Wing luxations and fractures can result from hauling or breeding accidents. Most cases of wing luxation are actually a radial paralysis rather than a true luxation of the joint. Taping the wings up over the back for 1–2 wk generally alleviates the condition. Fractured wings, depending on the location of the fracture, can be repaired with a half-Kirschner apparatus or splints (or both). Occasionally, intramedullary pinning is required.
Lacerations of the neck involving the trachea and esophagus are common fence injuries. Primary closure of the trachea is required. Primary closure of the esophagus in fresh injuries is successful; if the injury is old, the esophagus will granulate. With severe injuries, an esophagotomy tube, placed in the distal third of the cervical portion of the esophagus, may be required for alimentation.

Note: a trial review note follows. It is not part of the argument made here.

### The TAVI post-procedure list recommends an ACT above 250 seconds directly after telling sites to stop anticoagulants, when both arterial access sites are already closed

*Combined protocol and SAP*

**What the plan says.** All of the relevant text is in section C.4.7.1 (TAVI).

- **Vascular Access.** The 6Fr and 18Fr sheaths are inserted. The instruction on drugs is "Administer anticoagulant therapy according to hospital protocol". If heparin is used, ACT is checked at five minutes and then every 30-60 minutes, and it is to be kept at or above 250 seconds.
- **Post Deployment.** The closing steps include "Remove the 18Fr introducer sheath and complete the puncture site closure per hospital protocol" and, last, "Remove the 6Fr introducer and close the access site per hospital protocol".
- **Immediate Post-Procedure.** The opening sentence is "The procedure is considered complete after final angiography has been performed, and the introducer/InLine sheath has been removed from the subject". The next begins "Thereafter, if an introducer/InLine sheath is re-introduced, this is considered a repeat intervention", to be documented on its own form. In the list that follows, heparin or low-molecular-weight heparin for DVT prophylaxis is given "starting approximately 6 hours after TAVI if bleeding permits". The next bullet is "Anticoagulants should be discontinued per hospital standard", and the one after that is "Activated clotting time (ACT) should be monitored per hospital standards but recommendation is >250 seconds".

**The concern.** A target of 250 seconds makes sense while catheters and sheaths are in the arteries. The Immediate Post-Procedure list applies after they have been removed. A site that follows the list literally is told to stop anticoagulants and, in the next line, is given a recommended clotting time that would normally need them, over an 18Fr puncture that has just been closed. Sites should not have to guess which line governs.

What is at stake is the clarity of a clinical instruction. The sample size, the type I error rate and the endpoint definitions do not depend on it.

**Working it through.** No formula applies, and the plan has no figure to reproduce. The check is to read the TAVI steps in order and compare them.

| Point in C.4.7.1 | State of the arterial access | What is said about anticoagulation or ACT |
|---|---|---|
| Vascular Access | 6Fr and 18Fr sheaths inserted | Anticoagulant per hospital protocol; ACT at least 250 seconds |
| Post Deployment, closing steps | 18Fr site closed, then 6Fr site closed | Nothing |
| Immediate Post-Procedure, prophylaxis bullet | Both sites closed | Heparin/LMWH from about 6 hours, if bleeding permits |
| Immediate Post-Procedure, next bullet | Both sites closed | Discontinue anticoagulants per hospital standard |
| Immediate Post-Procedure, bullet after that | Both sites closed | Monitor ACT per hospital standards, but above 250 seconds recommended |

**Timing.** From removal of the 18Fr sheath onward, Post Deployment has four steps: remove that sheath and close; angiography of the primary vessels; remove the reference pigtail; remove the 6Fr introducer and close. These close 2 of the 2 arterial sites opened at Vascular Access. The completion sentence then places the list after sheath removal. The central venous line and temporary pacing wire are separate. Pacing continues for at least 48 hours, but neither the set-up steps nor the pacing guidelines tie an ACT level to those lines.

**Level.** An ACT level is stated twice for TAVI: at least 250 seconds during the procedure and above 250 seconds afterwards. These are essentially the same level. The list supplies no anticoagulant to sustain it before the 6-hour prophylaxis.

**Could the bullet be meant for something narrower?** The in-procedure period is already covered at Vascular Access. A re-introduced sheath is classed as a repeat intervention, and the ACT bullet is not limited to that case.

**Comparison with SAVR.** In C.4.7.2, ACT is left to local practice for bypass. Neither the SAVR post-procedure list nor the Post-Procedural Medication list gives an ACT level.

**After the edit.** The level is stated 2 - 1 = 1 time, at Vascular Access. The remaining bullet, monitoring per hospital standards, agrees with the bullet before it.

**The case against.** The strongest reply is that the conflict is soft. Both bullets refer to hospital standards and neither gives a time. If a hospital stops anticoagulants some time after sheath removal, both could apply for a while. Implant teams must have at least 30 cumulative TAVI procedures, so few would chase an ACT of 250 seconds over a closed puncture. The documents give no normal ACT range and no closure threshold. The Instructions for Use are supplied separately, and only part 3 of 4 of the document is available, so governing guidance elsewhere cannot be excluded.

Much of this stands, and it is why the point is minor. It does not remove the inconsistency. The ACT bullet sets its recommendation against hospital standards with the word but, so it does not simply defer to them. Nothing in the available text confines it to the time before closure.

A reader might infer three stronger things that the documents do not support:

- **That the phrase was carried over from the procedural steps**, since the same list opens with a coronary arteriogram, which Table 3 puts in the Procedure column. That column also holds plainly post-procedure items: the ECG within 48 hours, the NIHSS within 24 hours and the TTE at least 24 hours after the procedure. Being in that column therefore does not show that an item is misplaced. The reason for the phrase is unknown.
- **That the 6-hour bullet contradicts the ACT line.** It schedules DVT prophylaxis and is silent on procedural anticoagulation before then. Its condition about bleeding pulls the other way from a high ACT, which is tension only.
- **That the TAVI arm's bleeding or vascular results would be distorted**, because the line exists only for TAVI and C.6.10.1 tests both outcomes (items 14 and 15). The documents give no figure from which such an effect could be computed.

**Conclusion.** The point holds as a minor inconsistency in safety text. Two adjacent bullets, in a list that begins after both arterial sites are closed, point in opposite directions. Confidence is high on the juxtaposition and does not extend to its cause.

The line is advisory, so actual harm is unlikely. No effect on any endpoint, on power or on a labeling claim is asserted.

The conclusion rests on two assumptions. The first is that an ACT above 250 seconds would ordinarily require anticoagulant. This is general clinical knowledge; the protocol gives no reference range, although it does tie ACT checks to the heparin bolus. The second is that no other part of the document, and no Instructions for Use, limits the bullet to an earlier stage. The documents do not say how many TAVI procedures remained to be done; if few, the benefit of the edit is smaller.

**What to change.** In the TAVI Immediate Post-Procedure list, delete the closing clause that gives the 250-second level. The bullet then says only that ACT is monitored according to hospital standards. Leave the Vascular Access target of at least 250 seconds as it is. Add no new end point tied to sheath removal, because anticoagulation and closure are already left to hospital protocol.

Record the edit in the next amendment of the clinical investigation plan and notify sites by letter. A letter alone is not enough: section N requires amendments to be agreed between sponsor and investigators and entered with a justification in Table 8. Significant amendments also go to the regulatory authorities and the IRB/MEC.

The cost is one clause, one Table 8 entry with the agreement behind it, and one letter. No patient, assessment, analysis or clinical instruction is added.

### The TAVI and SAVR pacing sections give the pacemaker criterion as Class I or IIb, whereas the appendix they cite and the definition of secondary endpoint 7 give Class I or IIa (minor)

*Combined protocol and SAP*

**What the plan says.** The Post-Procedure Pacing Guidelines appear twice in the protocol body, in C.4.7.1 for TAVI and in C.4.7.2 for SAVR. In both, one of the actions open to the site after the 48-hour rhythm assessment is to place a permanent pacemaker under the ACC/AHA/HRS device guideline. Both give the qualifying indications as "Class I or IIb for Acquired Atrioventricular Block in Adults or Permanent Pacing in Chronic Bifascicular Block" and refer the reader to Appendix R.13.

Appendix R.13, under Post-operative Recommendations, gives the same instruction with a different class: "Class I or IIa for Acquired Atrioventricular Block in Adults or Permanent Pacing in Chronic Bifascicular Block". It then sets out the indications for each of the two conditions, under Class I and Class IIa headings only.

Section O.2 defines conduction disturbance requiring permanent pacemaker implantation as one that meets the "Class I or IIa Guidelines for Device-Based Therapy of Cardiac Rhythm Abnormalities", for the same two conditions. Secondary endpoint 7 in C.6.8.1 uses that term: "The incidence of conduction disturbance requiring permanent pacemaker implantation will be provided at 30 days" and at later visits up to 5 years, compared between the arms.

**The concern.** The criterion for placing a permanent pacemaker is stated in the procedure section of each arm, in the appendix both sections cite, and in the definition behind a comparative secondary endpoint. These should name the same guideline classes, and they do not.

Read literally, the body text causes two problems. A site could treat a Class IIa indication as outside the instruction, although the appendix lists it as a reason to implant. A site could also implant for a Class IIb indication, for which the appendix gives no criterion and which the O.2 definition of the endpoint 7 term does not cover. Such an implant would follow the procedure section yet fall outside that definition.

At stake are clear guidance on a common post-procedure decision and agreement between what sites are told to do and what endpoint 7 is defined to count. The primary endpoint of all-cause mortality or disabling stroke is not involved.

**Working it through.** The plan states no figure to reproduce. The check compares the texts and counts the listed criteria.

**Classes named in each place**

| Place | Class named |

Lower leg injuries due to cable fencing are also common. Standard principles of wound management (see Wound Management) should be applied, including debriding and bandaging the wound. If bone is exposed in a lower leg injury, radiography at weekly intervals is recommended because stress fractures can occur. Not uncommonly, soft tissues are healing normally 3 wk after trauma, but the bird may have a fracture of the tarsometatarsus. Luxation of the phalanges is common, especially if birds are kept in icy or muddy areas. If the luxation is not treated promptly, casting the foot in a normal flexed position for 5–6 wk generally allows enough soft-tissue fibrosis and repair to hold the luxated joint in place. When casting alone is unsuccessful, arthrodesis of the joint according to standard equine procedures can be performed.
Last full review/revision July 2011 by Karen Hicks-Alldredge, DVM